erable time before the when young men of his country were war, and relates other than military adobliged to go abroad to find a king to ventures of its two leading characters, an whom they could give their swords. American and an English boy. The war has all the stir of those swashbuckling is rather the background of the story than times and the movement of Mr. Henty's its central feature. own style of story-telling. There is some- If there was any special daring in Mr. thing more than story in these books too, Stratemeyer's attempt to cover the whole for many a vivid bit of history stands out field of the Boer War in one story, there in their pages. Most vivid pictures of is yet more in Elbridge S. Brooks's “With history come from stories and plays, and Lawton and Roberts" (Lothrop Publishnot from mere chronicles. Have not ing Co.), for in this the effort is boldly thousands of intelligent persons gained made to cover both the Boer and the

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FAITH IN CHRIST CHURCH

Philippine wars. The hero of this story, almost always made a prisoner sooner or an American boy, and his English friend later, and so, going back from the latest hasten through adventures in the Philip- war of the United States to the earliest, pines and then hurry away to South we find this to be the case in two books Africa for more of them, and of course by Everett T. Tomlinson, “In the Hands they do not fail to find an abundance. of the Redcoats" (Houghton, Miffin & The book may form the connecting link Co.), and “A Prisoner in Buff” (Ameribetween the year's stories of the two wars. can Baptist Publishing Co.). Both of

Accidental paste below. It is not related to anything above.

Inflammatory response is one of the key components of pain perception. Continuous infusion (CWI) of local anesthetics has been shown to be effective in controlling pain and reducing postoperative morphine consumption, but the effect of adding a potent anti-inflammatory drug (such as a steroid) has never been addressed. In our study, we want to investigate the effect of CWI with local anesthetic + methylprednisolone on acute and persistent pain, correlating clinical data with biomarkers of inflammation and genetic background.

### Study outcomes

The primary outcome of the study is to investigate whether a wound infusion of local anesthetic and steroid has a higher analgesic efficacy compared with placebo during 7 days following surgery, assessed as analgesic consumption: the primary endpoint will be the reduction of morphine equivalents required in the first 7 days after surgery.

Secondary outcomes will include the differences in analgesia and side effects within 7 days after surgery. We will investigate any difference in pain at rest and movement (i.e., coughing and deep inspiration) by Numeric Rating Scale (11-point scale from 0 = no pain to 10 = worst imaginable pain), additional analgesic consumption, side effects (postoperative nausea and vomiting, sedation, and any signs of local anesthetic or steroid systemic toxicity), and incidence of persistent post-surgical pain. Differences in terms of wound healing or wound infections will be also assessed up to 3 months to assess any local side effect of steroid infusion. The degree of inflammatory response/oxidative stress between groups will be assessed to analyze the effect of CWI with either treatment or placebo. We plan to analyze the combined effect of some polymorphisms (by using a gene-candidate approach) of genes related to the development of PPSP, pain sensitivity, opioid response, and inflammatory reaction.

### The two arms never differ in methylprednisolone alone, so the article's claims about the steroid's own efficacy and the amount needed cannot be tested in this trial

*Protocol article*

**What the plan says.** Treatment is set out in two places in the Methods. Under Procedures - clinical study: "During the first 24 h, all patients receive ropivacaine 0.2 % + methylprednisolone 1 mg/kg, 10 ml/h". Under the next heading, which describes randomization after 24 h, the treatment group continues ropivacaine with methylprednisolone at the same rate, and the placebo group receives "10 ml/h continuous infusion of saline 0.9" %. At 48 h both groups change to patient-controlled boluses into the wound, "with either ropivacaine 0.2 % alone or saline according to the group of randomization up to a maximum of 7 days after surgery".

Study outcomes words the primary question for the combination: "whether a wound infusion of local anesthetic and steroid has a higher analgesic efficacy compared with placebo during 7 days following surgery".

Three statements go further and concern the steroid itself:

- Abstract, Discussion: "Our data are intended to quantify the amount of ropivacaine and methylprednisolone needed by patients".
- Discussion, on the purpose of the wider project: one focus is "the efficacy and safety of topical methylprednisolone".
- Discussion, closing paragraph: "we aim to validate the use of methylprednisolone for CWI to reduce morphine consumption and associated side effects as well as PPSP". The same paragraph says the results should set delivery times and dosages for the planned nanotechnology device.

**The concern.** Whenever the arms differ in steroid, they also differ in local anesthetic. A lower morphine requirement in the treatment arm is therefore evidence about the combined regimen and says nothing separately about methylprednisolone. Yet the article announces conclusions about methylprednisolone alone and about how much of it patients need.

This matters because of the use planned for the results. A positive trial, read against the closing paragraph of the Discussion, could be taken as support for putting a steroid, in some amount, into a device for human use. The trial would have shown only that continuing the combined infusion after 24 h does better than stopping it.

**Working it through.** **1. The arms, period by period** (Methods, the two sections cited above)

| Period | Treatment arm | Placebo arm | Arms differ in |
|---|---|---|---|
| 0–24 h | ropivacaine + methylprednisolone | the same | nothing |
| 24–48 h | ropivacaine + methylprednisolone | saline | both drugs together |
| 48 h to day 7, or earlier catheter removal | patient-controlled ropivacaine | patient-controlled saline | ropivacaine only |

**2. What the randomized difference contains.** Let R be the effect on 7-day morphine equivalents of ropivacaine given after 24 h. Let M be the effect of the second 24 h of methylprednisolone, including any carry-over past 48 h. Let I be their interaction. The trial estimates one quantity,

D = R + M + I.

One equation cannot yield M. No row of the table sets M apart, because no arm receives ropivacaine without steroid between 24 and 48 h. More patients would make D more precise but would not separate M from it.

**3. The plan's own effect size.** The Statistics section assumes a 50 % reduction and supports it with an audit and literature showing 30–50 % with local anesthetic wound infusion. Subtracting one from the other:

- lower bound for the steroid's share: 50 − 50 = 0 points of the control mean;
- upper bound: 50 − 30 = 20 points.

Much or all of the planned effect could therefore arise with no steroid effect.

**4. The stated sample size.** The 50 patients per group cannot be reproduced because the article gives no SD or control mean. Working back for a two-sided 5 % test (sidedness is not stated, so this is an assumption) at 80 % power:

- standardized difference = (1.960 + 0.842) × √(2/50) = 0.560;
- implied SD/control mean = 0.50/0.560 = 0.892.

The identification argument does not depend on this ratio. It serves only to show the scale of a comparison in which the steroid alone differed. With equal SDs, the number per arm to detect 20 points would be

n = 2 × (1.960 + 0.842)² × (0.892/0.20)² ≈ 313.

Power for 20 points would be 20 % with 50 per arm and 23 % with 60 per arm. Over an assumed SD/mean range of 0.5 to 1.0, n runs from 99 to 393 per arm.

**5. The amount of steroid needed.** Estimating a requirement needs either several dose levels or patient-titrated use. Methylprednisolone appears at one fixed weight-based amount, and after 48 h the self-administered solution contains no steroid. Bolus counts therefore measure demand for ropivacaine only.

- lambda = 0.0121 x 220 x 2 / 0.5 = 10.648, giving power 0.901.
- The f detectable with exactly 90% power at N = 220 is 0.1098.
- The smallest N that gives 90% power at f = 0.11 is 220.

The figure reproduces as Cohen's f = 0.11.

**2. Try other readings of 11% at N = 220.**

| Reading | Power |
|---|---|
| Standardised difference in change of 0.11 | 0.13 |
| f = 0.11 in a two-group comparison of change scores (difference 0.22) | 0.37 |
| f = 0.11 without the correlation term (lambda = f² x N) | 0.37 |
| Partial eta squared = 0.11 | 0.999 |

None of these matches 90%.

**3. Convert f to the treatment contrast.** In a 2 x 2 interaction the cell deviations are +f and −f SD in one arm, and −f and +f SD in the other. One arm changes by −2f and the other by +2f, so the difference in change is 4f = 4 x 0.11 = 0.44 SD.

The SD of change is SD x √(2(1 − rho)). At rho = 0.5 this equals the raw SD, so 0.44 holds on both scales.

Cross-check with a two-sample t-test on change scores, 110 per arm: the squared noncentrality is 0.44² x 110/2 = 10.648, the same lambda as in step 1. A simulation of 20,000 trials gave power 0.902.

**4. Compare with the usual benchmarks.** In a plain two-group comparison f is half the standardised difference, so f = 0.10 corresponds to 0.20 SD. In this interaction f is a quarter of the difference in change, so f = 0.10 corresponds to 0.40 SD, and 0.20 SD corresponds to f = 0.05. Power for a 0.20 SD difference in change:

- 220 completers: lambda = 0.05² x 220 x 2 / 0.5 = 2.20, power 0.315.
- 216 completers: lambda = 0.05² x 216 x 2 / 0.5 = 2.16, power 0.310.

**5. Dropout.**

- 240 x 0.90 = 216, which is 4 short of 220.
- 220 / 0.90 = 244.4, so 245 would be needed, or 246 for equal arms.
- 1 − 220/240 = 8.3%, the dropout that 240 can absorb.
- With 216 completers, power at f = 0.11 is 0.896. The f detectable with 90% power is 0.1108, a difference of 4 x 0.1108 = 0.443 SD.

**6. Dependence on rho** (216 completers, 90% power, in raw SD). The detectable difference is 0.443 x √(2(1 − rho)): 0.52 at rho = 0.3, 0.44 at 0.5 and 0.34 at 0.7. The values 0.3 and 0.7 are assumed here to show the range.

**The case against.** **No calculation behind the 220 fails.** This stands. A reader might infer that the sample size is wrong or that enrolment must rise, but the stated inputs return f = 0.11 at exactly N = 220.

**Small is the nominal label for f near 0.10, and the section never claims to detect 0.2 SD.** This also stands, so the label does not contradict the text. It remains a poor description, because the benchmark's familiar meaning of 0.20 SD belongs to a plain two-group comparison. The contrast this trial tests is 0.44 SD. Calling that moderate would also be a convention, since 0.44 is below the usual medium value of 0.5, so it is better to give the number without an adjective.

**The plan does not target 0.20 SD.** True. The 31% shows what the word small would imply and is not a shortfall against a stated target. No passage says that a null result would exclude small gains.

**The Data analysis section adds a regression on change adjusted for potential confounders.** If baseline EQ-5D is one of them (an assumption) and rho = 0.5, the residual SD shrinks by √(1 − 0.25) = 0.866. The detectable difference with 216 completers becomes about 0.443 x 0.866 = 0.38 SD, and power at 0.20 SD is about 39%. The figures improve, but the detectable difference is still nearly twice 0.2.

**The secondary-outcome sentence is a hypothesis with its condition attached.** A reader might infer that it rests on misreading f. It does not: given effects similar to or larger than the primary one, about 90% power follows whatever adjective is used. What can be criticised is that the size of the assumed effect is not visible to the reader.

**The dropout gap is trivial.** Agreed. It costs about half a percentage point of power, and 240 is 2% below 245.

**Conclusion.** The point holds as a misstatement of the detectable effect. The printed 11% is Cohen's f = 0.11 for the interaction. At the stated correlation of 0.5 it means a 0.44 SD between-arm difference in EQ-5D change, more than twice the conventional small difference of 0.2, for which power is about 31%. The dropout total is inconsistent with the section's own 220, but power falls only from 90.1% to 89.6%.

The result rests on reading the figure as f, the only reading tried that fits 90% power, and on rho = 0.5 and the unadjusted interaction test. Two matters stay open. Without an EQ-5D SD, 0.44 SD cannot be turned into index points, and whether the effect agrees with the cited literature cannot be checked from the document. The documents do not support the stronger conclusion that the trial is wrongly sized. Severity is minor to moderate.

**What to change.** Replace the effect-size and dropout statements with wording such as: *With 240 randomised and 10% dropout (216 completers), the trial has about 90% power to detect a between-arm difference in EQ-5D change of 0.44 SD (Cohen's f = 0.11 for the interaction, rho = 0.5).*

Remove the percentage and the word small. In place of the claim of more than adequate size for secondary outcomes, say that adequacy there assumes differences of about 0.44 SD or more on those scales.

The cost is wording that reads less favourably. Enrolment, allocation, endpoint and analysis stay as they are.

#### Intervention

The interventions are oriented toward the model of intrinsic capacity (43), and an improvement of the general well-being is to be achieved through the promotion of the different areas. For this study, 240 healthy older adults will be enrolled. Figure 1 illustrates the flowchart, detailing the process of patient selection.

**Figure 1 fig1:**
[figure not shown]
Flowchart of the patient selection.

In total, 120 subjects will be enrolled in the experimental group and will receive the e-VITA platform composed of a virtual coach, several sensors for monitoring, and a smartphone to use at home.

This connecting link being passed, the these deal with the days of the American Philippine struggle comes into unob- Revolution. The scene of the former is structed view in “ Aguinaldo's Hostage,' chiefly in New Jersey, and the imprisonby H. Irving Hancock (Lee & Shepard). ment is on board the prison ship Jersey, The story is typical of its class. The boy while the latter is a story of days immehero being in the Philippines, incurs the diately following the battle of Long displeasure of the villain by refusing to Island, with New York as the scene of be dishonest, is the victim of a plot captivity. whereby he is held in captivity by the There is a bit of variety in the way of Filipinos, discovers and frustrates a love story in "The Fifer-Boy of the scheme against the Americans, and re- Boston Siege,” by Edward A. Rand, pubceives the congratulations of the General. lished by A. I. Bradley. There is the war

The hero of a story of this class is element too, plenty of it, but it is rather

a